Mark Lofgren – District 48 Update

This Week in the Senate

Week Seven of the 2024 Legislative Session was filled with debate in the Senate. Bills that made it out of the Senate have now been sent on to the House for their consideration. This week also included an abundance of visitors wishing to discuss current and proposed legislative issues with us.

Bills Move Forward

A few bills that I have mentioned in my newsletters already this session made it out of the Senate this week. These include the “left lane camping” bill, SF 2116, the bill to help ensure qualified candidates for appointments are considered, SF 2096, and SF 2251, the bill to expand and also preserve Medicaid benefits for pregnant women who truly need the assistance. All of these bills passed the Senate with support from members of both parties, and more detail to these bills can be found by clicking the embedded links to the actual bills.

Another bill that passed is Senate File 2161, which raises the penalties for “swatting”. News stories about fake phone calls threatening crimes like a shooting or a bomb threat seem to be much more common recently. This bill would increase the penalty for a false report, and further increase the penalty if the false report results in a serious injury or death. This bill passed the Senate with unanimous consent.

Iowans Support a Constitutional Amendment to Protect Tax Cuts\

Iowans for Tax Relief released a recent poll that shows Iowans overwhelmingly support the constitutional amendment proposed earlier this legislative session. According to the poll, over 67 percent of Iowans support requiring a supermajority vote by the Legislature to raise income tax rates in Iowa. Iowans also overwhelmingly support putting the flat tax into the Iowa Constitution, ensuring a single tax rate for all taxpayers in Iowa.

Tax reform for hard-working Iowa families has been a priority for Senate Republicans since we gained the majority in 2017, and after years of monumental tax relief for Iowans, we have made huge progress as a state. By requiring a supermajority to raise income tax rates in Iowa, we can protect all these reforms we have worked hard on, further protect the dollars of hard-working Iowans, and make sure that if there was ever a need to raise taxes in the future, it would likely require bipartisan support.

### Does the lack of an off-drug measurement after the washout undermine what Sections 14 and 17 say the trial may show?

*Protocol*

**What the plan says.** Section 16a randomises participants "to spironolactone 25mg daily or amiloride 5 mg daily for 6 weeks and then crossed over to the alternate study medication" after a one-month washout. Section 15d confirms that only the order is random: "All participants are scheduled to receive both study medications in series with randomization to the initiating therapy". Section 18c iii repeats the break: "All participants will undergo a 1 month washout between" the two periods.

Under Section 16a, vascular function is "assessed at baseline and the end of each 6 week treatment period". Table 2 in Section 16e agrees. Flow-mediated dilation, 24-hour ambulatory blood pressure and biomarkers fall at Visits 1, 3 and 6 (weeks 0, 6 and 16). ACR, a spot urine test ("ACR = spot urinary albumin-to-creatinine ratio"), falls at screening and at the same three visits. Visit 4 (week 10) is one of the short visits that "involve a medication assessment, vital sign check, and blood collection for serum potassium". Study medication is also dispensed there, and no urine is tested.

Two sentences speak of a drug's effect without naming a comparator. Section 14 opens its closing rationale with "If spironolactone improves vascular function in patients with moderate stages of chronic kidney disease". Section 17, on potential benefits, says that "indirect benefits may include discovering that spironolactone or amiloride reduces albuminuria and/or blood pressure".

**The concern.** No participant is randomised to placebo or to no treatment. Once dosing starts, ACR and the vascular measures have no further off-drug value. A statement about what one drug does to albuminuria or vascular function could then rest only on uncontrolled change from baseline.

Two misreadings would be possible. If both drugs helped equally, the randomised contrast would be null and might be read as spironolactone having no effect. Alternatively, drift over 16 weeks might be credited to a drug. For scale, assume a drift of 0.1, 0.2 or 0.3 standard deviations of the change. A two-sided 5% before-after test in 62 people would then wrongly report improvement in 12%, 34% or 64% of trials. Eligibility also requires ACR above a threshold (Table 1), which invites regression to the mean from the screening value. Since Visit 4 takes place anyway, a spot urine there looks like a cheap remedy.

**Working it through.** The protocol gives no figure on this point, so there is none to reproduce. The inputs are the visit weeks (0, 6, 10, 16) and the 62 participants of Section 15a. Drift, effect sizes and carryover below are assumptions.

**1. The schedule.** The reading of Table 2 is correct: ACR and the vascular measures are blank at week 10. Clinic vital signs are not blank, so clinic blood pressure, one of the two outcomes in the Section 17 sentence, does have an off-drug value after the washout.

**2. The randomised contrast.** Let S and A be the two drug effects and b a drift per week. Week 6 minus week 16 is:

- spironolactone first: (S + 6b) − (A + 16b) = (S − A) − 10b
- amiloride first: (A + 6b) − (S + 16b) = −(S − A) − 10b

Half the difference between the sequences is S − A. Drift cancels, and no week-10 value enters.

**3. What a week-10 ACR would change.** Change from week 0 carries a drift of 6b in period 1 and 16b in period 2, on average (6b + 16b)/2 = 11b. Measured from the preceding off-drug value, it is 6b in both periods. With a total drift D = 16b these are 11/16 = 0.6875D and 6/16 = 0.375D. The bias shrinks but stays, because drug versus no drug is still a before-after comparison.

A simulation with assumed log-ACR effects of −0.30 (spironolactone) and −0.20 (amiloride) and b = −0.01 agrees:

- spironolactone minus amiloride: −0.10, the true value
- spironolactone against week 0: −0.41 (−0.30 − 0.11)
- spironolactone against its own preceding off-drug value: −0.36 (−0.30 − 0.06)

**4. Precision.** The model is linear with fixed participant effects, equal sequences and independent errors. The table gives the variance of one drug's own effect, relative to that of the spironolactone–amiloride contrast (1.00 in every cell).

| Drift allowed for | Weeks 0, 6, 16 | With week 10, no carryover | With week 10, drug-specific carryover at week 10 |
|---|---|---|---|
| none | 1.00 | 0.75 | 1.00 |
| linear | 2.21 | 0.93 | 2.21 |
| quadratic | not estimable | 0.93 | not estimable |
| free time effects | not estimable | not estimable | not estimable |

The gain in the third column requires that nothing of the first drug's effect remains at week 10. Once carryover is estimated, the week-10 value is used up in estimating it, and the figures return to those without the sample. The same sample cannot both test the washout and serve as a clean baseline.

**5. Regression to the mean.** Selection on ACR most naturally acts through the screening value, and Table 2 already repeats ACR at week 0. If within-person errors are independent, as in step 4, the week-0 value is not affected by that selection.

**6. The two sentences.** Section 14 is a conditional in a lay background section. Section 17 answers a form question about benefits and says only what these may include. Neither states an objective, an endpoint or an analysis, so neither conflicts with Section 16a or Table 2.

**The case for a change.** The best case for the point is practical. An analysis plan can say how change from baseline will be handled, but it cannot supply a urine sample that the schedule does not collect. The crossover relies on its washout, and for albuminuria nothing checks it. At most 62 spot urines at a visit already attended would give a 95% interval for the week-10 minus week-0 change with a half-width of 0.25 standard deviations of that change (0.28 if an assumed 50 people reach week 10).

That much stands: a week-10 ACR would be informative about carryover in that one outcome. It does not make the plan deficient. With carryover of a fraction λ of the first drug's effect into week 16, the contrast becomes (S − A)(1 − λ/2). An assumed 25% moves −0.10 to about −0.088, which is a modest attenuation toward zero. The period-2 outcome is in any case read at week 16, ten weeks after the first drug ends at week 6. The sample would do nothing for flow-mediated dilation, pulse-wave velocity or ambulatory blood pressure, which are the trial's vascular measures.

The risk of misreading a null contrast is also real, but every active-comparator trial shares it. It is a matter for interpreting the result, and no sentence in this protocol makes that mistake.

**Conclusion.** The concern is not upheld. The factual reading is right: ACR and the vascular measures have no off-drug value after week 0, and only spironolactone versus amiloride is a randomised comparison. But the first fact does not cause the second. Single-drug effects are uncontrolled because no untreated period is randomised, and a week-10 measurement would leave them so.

Raising taxes on Iowans shouldn’t be easy. There should be a higher bar and an overwhelming need to raise income taxes on Iowans. By also putting into the Iowa Constitution a single, flat tax for Iowans, we can ensure Iowa’s tax code remains simple and fair for all taxpayers.

Religious Freedom Protections Pass the Iowa Senate

In 1993, a Democrat-controlled US House, Senate and President passed a bill referred to as the Religious Freedom Restoration Act (RFRA). It was a bipartisan expression of support for religious freedom.

Since then, court cases have restricted the federal law to apply only to situations impacted by the federal government. So, if states want to extend the same protections to their residents, they must pass a state law as well. Twenty-five other states have a version of this bill in law, including conservative states like Oklahoma and South Carolina and liberal states like Illinois and Rhode Island.

This week, the Iowa Senate passed very similar legislation to ensure common sense protections for Iowans with sincerely held religious beliefs. SF 2095, the Religious Freedom Restoration Act, does not pick a winning religion or a losing religion, it does not legalize discrimination, and it does not do so many of the things predicted by opponents of this legislation. Furthermore, with laws like SF 2095 on the books in so many states, the alleged boycotts and economic impact of the legislation has been demonstrated not to exist.

The bill says the state must have a compelling state interest, the highest legal burden, to intrude on an Iowan’s religious expression. Further, if the state does have a compelling interest, the impact on someone’s free exercise of religion must be in the least restrictive manner possible.

Ultimately, this bill simply gives people who believe their free exercise of religion has been impeded a day in court. It is reasonable to have a high legal burden to protect the founding principle of this country.

Land Protections Prove Themselves Worthy

This week the Senate passed Senate File 2204, giving Iowans more information about who owns Iowa’s farmland and helping us protect one of our greatest resources. SF 2204 requires nonresident aliens, foreign businesses, and foreign governments to register their farmland with the Secretary of State. It also requires them to include their legal name, address, nationality, and authority to purchase agricultural land. The bill requires a statement of purpose for conducting business in the state, their interest in owning the land, a listing of all landholdings across the United States totaling more than 250 acres by a parent corporation or its subsidiary, and the legal name and address of a parent corporation or its subsidiary when registering with the state.

If a foreign entity fails to register in a timely manner, they would be subject to a penalty of up to 25 percent of the assessed value of the land, and they must register land within 60 days of acquisition. The bill also requires this registration to be updated twice a year, and if a foreign entity fails to file the biennial report or provides false information, they will be subject to a fine of no more than $10k per offense.

As an agricultural state, Iowans have a strong and vested interest in protecting our land and knowing who owns it. We are already known for having strong laws on land ownership, and this bill would strengthen them even further and increase the penalties for bad actors. It is vital for our food and national security for Iowa farmland remains in the hands of Iowans and Americans.